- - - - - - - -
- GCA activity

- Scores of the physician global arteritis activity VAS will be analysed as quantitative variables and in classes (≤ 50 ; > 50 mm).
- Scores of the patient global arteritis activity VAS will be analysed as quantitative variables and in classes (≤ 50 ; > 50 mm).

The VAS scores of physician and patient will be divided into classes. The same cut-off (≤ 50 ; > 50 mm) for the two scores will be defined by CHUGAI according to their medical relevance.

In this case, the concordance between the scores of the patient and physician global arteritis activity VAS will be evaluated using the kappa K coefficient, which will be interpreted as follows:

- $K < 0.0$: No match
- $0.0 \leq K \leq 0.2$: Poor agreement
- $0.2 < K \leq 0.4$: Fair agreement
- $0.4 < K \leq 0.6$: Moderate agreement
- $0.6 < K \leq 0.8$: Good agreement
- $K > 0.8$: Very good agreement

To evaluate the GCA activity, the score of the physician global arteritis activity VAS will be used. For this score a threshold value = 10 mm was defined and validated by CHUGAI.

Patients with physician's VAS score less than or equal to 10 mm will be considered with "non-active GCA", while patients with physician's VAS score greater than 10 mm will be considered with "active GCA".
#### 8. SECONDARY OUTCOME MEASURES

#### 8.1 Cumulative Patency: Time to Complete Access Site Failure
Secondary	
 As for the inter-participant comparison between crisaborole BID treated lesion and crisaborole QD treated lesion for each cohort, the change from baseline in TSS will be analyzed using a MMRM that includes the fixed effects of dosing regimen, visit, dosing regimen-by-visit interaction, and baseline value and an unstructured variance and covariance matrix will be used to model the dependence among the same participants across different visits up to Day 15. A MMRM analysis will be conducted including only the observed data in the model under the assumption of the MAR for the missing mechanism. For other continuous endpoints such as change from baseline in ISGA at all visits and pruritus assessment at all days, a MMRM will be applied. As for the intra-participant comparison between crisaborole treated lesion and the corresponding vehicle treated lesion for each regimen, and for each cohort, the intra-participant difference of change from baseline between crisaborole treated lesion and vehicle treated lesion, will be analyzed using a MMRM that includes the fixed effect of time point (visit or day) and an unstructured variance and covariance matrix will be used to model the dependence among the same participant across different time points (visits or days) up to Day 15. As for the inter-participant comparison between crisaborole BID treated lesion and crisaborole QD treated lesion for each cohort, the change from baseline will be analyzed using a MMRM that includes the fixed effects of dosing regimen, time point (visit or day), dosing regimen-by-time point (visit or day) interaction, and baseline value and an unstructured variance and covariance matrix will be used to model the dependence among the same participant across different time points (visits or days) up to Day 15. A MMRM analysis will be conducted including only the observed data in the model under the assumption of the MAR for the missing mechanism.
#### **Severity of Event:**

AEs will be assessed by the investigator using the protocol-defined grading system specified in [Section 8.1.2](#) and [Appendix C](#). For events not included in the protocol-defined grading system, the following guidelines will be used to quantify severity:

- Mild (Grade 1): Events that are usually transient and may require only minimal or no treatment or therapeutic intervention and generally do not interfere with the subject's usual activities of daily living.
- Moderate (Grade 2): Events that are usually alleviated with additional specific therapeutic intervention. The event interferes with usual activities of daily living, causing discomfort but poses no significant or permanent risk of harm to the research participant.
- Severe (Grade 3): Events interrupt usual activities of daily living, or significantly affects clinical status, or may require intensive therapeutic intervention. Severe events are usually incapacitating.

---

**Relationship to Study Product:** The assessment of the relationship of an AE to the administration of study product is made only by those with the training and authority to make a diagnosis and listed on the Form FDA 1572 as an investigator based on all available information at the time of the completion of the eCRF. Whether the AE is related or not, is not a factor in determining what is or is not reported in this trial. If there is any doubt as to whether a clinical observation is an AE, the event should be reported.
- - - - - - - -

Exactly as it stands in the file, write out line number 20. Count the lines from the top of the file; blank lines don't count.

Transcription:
- Mild (Grade 1): Events that are usually transient and may require only minimal or no treatment or therapeutic intervention and generally do not interfere with the subject's usual activities of daily living.